The recent protests should challenge all of us to reflect on race and the factor it plays in our communities and relationships. Family Promise of Waukesha County is no different. We are not immune from prejudice nor are our families. Most volunteers, staff supporters have most likely heard a version of “concern” about helping “those people.” Our families have felt the division between races even if it is in an unspoken manner. The first time I had to drive our transit van, I listened as one mom, who was African American, was “thinking out-loud.” She was in awe of her surroundings. She commented on the darkness, the stars in the sky, the deer running across the road, the vast countryside, size of the houses, and wondering about the lives of those who could possibly live in such large houses. For her it was like going to a foreign country. The problem with systemic racism is that there is not one person to blame or an easy fix. It is subtle. Her experience was not the result of a specific discriminatory act against her because she was black. Yet segregation between races in southeastern Wisconsin is palpable and prevalent.
Then there are two examples of families at Family Promise experiencing prejudice more directly even if not overtly. Another single mom was working diligently with our Case Manager to find a job. There was much exuberance when the owner of an in-home cleaning company told our Case Manager that they would hire this mom. The next day, after the business owner realized she was black, the position was quickly rescinded. Another mom had a job at a company in Milwaukee. When she came to Family Promise there was a branch of her company in Hartland, which had an open position.
She asked her boss if she could transfer and he said no. Our Case Manager reached out to him to advocate for this mom and during the conversation, it became evident that he was worried that his white customers would have a negative reaction to a black woman working in his store. Now there was never a straightforward comment that race was the reason, but subtle “code words” made their thought process clear. These may seem like small instances, but they did impact these family’s ability to move forward successfully in their life.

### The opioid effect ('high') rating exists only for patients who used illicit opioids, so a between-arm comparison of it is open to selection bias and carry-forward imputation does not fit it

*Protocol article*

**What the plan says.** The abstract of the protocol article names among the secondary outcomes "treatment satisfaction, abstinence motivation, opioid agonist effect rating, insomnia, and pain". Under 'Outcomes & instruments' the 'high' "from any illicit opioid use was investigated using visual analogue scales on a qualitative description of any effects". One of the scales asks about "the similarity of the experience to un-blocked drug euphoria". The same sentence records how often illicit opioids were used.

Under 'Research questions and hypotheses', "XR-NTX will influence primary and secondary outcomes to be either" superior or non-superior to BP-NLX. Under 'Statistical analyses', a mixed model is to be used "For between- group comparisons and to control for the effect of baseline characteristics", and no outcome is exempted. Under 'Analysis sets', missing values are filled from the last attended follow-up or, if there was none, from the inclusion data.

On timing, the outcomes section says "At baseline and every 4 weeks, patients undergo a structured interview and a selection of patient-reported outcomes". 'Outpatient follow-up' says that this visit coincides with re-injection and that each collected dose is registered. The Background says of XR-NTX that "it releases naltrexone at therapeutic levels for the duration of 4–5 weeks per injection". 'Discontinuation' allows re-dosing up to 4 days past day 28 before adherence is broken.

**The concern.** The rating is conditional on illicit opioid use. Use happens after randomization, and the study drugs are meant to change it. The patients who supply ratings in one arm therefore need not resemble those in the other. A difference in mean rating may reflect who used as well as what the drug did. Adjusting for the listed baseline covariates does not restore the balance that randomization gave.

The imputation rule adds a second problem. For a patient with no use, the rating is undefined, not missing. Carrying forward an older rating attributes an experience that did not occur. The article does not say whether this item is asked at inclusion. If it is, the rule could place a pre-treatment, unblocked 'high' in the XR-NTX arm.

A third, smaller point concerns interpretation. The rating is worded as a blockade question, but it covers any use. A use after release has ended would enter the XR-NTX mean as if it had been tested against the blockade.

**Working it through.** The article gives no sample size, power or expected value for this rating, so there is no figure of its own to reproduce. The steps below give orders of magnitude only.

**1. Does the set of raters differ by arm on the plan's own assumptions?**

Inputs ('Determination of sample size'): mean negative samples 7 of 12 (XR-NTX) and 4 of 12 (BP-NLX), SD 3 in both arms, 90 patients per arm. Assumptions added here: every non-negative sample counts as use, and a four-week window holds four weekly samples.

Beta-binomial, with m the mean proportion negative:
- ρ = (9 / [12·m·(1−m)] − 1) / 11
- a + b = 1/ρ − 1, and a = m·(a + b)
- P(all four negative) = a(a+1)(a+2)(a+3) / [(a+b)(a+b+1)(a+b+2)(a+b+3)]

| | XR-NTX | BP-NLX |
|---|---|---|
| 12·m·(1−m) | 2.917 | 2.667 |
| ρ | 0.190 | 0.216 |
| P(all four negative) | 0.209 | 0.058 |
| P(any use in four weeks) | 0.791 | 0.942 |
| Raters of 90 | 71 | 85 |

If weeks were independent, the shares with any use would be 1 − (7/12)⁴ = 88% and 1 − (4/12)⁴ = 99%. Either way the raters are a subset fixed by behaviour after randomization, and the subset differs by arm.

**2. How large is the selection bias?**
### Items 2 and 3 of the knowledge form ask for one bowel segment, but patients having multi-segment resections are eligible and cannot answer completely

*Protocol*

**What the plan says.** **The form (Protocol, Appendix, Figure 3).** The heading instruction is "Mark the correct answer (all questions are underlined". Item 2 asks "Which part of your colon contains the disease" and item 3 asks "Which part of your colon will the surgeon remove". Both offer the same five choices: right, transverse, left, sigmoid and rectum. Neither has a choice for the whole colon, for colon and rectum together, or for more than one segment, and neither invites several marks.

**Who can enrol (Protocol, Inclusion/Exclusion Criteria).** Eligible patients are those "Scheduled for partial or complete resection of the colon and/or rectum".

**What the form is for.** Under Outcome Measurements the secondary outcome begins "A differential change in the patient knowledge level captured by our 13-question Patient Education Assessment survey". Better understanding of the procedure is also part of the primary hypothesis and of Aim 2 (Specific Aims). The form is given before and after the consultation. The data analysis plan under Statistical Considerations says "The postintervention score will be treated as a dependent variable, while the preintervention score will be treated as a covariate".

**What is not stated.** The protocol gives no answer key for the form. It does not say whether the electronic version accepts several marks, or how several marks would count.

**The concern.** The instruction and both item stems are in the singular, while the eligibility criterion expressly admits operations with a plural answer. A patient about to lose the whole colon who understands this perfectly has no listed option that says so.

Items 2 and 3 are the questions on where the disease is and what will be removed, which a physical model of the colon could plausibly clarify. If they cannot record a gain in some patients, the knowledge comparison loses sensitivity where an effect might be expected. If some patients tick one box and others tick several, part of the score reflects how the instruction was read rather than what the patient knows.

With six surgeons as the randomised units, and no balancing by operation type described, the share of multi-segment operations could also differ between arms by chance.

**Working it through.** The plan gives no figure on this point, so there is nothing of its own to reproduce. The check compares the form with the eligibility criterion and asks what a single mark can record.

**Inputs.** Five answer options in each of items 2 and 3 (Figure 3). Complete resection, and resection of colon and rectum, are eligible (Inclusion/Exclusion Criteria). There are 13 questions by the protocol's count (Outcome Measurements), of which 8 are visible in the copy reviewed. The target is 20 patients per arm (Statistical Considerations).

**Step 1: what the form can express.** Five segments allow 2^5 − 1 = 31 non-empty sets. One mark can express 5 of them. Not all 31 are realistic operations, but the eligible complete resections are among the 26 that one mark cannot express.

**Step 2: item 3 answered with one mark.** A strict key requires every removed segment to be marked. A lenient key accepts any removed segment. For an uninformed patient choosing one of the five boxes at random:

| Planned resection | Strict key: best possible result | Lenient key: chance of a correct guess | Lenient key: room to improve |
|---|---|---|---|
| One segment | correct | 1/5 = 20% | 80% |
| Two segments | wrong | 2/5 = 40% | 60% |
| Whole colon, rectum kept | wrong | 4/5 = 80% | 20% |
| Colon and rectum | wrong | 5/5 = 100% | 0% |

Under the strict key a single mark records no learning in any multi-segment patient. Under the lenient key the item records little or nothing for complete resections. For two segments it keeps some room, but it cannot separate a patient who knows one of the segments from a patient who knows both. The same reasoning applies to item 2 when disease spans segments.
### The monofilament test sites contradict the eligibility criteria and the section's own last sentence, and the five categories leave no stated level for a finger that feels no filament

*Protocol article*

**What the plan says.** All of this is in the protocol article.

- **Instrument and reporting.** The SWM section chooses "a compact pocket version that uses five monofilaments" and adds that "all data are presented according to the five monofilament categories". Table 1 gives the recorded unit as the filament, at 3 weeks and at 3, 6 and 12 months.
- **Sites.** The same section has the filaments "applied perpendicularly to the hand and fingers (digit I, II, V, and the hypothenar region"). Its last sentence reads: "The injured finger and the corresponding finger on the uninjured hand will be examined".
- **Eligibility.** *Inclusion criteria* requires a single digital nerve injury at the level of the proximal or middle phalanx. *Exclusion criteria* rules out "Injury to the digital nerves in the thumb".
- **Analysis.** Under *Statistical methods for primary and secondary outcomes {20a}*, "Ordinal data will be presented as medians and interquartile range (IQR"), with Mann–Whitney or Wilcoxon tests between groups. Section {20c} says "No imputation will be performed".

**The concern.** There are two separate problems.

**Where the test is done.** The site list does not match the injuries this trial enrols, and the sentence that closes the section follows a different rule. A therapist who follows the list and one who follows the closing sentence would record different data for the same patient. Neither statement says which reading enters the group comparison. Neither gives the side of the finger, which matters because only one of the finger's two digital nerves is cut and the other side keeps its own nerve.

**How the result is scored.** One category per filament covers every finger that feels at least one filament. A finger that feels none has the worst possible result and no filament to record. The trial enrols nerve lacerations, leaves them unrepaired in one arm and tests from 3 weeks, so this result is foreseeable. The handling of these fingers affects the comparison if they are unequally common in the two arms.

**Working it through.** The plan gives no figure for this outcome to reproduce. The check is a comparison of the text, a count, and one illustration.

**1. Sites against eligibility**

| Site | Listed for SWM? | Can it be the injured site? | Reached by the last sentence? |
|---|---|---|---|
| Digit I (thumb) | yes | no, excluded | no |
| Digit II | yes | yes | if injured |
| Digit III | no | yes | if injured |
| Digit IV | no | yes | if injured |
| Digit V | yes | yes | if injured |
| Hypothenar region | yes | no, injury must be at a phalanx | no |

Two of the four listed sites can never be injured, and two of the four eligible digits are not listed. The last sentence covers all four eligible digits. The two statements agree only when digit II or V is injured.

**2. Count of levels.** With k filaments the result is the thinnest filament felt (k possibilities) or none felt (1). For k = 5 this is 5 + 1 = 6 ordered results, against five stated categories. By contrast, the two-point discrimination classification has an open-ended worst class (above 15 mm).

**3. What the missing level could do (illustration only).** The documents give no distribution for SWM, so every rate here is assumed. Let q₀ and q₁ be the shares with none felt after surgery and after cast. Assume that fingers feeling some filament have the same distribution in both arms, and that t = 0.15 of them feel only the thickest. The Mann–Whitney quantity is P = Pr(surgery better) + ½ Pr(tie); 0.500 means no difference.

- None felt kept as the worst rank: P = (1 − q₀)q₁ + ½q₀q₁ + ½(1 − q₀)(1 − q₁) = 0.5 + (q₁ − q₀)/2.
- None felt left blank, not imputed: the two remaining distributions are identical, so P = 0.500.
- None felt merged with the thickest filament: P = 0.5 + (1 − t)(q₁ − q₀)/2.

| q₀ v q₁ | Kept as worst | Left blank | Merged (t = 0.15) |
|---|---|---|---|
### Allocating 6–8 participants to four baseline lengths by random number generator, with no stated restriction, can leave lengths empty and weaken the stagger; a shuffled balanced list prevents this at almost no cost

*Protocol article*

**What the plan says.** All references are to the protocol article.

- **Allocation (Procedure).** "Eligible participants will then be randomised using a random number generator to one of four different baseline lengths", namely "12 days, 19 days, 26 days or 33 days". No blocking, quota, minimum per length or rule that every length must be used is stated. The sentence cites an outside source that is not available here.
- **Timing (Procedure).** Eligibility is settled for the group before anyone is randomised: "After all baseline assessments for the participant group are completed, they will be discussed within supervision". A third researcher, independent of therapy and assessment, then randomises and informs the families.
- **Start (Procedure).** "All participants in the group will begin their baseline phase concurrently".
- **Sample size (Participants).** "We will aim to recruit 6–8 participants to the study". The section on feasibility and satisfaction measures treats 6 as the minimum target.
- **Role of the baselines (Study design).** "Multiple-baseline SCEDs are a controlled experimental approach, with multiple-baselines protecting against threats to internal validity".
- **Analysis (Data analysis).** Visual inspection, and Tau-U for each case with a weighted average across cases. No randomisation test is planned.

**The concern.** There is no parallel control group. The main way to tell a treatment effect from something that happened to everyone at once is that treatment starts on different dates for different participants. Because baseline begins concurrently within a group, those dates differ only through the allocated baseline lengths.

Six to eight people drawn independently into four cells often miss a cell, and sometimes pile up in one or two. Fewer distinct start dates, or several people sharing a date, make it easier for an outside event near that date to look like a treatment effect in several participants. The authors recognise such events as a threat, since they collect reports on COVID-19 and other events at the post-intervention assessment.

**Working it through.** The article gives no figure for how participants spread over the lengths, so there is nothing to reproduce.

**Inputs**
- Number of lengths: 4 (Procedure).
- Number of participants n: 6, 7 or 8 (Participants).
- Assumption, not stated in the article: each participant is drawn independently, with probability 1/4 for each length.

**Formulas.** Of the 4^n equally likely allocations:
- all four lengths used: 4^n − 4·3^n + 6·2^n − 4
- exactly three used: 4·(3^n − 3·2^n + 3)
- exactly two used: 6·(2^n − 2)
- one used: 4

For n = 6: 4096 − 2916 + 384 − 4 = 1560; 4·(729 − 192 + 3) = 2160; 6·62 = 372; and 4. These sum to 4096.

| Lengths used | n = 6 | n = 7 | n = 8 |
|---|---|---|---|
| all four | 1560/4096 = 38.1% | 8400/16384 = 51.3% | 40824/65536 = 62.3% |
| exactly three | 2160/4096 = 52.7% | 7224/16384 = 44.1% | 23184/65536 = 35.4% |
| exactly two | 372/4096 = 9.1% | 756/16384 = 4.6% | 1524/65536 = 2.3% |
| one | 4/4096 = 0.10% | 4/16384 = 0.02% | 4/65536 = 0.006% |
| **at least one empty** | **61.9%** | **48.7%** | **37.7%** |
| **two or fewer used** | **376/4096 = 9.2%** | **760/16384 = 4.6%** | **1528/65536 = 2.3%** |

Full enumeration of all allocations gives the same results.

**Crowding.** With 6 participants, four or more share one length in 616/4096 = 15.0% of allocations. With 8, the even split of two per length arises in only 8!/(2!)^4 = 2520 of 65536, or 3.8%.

When [the families] succeed; we succeed; when they celebrate, we celebrate; when they are hurting, we are hurting. We are involved in the lives of one another. This could be the recipe for healing the wounds of subtle racism. Therefore, racial justice is a priority for Family Promise because we know it provides our families an opportunity for a better life.
Family Promise makes a commitment to support our families beyond their time in the program. The value of community and congregational involvement means that we have a unique connection to our families. They are not strangers. When they succeed; we succeed; when they celebrate, we celebrate; when they are hurting, we are hurting. We are involved in the lives of one another. This could be the recipe for healing the wounds of subtle racism. Therefore, racial justice is a priority for Family Promise because we know it provides our families an opportunity for a better life. We keep our promise to the families we serve when we participate in ending racism and prejudice. It is because of these relationships that we cannot look away or be silent especially when the prejudice is subtle.